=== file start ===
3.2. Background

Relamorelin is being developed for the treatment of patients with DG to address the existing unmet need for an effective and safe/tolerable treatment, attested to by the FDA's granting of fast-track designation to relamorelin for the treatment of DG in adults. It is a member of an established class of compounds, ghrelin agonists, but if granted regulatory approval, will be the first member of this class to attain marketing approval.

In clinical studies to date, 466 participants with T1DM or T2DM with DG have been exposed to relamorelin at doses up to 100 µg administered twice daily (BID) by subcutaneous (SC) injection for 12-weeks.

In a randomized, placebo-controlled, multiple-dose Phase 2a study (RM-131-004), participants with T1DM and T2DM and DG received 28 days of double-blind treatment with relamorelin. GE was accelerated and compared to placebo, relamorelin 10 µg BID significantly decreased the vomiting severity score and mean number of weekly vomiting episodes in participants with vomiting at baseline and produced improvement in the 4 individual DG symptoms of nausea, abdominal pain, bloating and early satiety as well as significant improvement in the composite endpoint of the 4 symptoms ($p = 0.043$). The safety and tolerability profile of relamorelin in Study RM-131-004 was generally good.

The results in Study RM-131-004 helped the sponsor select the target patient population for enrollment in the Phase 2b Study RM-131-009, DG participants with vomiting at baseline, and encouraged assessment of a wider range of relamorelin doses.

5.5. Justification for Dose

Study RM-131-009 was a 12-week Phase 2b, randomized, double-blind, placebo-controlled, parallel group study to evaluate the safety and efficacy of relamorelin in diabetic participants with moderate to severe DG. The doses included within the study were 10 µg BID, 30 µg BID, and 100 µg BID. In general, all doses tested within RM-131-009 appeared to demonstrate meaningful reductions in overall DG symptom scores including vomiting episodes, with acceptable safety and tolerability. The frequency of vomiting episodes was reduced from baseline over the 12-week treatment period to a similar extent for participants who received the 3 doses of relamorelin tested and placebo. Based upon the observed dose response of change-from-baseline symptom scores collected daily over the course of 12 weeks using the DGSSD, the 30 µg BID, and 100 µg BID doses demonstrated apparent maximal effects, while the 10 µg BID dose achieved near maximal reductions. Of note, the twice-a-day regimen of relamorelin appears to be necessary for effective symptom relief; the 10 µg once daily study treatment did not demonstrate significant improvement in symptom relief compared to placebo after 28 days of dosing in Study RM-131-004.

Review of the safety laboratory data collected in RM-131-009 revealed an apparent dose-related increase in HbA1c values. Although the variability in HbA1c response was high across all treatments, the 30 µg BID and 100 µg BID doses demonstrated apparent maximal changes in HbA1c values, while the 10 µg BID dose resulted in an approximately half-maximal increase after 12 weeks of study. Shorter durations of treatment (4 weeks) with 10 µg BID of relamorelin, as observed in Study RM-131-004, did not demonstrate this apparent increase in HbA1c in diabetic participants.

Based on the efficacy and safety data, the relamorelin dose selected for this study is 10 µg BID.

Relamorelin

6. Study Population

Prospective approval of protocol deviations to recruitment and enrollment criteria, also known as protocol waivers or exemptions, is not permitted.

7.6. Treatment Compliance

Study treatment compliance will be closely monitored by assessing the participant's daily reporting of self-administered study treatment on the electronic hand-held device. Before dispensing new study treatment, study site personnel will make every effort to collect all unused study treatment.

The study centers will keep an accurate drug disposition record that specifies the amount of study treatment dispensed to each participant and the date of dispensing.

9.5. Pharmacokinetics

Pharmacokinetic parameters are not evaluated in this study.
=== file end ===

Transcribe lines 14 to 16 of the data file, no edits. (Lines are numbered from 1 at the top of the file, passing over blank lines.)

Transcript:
Study treatment compliance will be closely monitored by assessing the participant's daily reporting of self-administered study treatment on the electronic hand-held device. Before dispensing new study treatment, study site personnel will make every effort to collect all unused study treatment.

The study centers will keep an accurate drug disposition record that specifies the amount of study treatment dispensed to each participant and the date of dispensing.

9.5. Pharmacokinetics